Wednesday, October 30, 2013

David Hockney Diet Plan

There's a David Hockney poster in last Sunday's Chronicle. Pull it out. Tape it onto the cabinet that holds all your chips and cookies and chocolate. The poster is big, so you'll have to tape it over both doors.

In order to get to a piece of dark chocolate with cherries and almonds, you'll have to untape one side of the poster with your right hand and hold the poster up with that same hand while you open one of the cabinet doors with the other hand. Then you'll have to open the tin box with your left hand, extract your treat, and close the box, close the door, and re-tape the poster. You can't do this too many times because if you do, being only newsprint, the poster will start to tear where you keep taping and untaping it.

Monday, October 28, 2013

Field Trip

My Pal Foot-Foot by Jud Bergeron  (This Foot-Foot pile is about 4 feet high.)

more by Jud Bergeron
I took a field trip to the Mark Wolfe Contemporary Art Gallery. Here's my review: Jud Bergeron and Scott Patt are great. Jud gave a presentation for kids last Saturday afternoon but I didn't get to go.

It's Better Than OK by Scott Patt  I love this guy's work.

The World's Greatest Everything by Scott Patt

Sunday, October 27, 2013

Thursday, October 24, 2013


TIAPOS is the name of my awe-inspiring writing group. TIAPOS stands for This Is A Piece Of Shit. You're not allowed to make disparaging comments about your work before you read, although you can say "tiapos" quickly if you'd like.

Tonight there were only seven of us. Sarah was cooking, Doug was eating, Randy was sick. (We missed you.)

Wednesday, October 23, 2013

Tuesday, October 22, 2013

Sunday, October 20, 2013

Katie just got back from a 5-day meditation retreat with Thich Nhat Hanh. She came over this afternoon for tea.

She told about how this 87-year old man would lead them on walks in the morning. They would begin around 5:45 when it was still dark. The stars would still be out.

Get this: One thousand people showed up for the retreat, and one thousand people would follow this man up the hill. While they were walking the sun would come up and by the time they returned to the center, it was light.

I told Tom all this later, as he and I were walking on the beach. "Katie said Thich Nhat Hanh is known for his walking meditations," I explained. "He says to walk as if you're kissing the Earth with your feet."

"But 5:45 … before breakfast? I'd be meditating on breakfast throughout the whole walk!"

"Me too," I admitted. "But I'm sure soon as they got back, he would cook breakfast for everybody."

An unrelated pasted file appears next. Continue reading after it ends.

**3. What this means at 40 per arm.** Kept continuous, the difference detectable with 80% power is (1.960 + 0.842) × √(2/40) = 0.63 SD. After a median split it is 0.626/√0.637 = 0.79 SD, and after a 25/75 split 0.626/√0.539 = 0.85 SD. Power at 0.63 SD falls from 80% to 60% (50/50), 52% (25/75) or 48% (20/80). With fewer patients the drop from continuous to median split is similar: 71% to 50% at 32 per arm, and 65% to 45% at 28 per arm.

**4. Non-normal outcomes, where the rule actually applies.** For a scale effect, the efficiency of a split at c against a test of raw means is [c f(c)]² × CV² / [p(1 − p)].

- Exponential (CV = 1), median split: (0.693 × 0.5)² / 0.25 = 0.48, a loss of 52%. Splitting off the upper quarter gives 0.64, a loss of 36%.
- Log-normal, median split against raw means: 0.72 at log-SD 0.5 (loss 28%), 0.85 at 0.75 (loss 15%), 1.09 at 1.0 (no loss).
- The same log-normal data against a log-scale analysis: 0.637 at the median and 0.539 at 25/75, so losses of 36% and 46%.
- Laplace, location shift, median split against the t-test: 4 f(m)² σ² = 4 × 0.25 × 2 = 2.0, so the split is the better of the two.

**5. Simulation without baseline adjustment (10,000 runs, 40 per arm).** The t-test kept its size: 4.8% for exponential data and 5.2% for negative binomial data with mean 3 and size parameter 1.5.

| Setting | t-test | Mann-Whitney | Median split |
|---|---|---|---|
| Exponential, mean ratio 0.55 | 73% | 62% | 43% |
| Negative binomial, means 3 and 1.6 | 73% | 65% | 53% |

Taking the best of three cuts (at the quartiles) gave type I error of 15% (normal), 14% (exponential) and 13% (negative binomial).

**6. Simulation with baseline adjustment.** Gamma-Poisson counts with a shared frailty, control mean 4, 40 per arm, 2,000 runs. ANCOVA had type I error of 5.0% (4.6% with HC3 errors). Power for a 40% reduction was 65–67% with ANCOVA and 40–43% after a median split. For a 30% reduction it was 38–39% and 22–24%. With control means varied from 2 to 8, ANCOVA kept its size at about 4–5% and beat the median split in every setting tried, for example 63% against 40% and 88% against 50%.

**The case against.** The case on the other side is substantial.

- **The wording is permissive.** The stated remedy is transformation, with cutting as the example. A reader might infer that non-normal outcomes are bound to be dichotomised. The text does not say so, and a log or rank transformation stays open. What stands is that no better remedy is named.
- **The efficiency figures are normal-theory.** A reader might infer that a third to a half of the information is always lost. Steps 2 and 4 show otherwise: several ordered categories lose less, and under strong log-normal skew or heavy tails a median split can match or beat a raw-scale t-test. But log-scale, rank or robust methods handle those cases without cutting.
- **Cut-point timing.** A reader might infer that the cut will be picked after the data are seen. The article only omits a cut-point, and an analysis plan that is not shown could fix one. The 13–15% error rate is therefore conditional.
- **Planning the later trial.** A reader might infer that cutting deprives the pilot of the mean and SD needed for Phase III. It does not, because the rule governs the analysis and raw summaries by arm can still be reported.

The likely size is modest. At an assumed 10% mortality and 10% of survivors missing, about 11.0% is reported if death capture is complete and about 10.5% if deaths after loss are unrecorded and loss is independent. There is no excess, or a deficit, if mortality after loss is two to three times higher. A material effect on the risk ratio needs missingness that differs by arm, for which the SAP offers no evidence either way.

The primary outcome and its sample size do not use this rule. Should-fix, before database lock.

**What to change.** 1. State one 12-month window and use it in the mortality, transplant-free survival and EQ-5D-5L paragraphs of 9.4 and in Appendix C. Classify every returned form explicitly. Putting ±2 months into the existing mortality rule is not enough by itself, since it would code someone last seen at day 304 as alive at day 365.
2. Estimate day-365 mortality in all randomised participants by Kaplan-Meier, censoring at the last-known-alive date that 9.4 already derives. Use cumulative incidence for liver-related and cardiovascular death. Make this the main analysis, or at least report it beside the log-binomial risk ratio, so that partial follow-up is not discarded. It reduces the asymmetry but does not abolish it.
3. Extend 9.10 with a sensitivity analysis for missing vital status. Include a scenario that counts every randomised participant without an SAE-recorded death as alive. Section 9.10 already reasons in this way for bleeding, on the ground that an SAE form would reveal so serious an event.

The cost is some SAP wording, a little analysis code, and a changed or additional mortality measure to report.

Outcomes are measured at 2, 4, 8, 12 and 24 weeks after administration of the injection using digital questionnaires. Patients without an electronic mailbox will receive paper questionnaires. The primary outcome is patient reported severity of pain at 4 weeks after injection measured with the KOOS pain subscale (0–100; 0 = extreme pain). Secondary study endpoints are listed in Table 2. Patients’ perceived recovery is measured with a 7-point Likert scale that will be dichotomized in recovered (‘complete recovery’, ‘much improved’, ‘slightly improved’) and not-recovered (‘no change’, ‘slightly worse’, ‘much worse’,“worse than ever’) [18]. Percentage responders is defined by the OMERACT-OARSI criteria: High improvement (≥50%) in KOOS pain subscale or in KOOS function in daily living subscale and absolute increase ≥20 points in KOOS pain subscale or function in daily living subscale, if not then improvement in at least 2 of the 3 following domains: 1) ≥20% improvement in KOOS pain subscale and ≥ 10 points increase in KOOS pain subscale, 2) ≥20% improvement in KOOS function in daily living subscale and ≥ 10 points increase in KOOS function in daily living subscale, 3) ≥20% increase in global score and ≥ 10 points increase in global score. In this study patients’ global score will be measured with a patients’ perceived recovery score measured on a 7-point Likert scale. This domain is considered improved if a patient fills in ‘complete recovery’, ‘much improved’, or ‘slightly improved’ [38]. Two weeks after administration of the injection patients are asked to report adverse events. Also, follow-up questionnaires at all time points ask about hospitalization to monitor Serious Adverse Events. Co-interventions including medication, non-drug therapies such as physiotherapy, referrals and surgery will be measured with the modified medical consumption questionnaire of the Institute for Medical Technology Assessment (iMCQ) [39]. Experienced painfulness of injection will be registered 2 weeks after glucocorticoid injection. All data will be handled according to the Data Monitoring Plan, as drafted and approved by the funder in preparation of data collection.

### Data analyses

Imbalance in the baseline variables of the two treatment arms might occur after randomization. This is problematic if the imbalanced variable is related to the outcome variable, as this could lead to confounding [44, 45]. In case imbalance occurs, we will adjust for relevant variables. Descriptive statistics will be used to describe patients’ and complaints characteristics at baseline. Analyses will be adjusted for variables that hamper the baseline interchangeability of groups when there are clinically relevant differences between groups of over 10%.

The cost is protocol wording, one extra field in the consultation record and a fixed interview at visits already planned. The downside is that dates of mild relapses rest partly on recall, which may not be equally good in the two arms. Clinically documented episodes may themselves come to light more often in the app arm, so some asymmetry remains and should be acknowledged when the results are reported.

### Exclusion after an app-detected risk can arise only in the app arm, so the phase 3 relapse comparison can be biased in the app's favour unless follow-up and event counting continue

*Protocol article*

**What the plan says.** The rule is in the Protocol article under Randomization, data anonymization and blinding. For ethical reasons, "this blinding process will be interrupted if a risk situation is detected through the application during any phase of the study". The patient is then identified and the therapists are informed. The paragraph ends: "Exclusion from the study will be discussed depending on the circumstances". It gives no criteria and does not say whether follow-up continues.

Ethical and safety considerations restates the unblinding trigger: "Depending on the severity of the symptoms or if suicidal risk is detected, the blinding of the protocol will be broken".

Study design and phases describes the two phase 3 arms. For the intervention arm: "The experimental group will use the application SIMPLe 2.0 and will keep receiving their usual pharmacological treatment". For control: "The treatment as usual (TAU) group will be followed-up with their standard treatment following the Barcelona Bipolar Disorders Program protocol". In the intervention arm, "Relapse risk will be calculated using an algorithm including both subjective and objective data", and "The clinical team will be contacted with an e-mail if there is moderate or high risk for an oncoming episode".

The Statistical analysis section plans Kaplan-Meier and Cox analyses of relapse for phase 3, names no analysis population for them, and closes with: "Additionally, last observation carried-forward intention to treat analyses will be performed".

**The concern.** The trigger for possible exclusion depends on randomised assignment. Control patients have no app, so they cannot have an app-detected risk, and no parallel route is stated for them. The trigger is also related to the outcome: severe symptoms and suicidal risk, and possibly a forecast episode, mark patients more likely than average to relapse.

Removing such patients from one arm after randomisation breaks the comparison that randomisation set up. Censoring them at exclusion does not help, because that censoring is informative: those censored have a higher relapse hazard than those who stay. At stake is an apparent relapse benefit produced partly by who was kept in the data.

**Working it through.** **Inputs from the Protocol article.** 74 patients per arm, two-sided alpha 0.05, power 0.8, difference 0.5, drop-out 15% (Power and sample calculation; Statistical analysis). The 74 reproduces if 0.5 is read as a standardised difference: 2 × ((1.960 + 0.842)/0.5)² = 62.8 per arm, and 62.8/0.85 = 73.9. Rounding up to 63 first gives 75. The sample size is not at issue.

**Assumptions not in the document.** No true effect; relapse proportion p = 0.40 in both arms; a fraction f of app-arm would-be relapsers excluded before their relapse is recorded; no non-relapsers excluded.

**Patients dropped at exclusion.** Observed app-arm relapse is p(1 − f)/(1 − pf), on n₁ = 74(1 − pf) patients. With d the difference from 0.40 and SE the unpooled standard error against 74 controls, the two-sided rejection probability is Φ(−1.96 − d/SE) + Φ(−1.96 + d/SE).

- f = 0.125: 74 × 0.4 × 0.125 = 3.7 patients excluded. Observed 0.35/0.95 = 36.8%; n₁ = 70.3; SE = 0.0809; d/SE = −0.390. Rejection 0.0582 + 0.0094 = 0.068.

"Bacon and eggs!"

That's Tom for you. But back to Katie: Relaxed and beautiful. In the photo she's showing me a photo of the hill where they walked.

Friday, October 18, 2013

Shiny Jacket

Spotted in the NEW BOOKS section today: Somehow a book seems more real when it's wearing a shiny library jacket.

Thursday, October 17, 2013

Jane Hirshfield's fizzy water.

Jane Hirshfield and Kay Ryan both were reading poetry at this Litquake event: Poetry and Science: A Shared Exploration. It's not easy navigating to the UCSF Mission Bay Campus from the Outer Richmond, especially if you were born with no sense of direction. But it was so worth it!

By the time I got there they wouldn't let me in. They said the fire marshall would only allow 150 people in the auditorium. I was the 151st. So my name went to the top of a waiting list.

I stood behind the velvet rope and watched the first 150 people help themselves to wine and cheese crackers. Needless to say I was absolutely starving. Thirsty, too.

After 30 tense minutes they let 50 more of us into the auditorium if we promised to sit up front on the floor, and up the sides against the wall--and if we made sure to leave space for people to exit swiftly in case of an emergency. So I sprinted right past the food table and raced down to the front row and sat on a step by a chair on the aisle. JANE HIRSHFIELD said to me, "Sit here!" She removed her bags and briefcase from the chair on the aisle.

I said, "Are you ... Are you sure?" She said, "Yes, I'm sitting HERE," and pointed across the aisle where oh my god all the other poets were slouching against the wall. There were men poets, too, but I don't remember their names.

Halfway through the program, the woman sitting next to me said, "Are you good friends with Jane Hirshfield?" I said, "Pardon?" She said "Are you and Jane Hirshfield good friends?" I said, "No! Not at all!"

I thought Jane looked a tiny bit like Janis Joplin. The whole thing did feel kind of like a rock concert. Kay, on the other hand, looked like my Uncle Joe. Jane was the epitome of kind and Kay was the epitome of cool (and fun).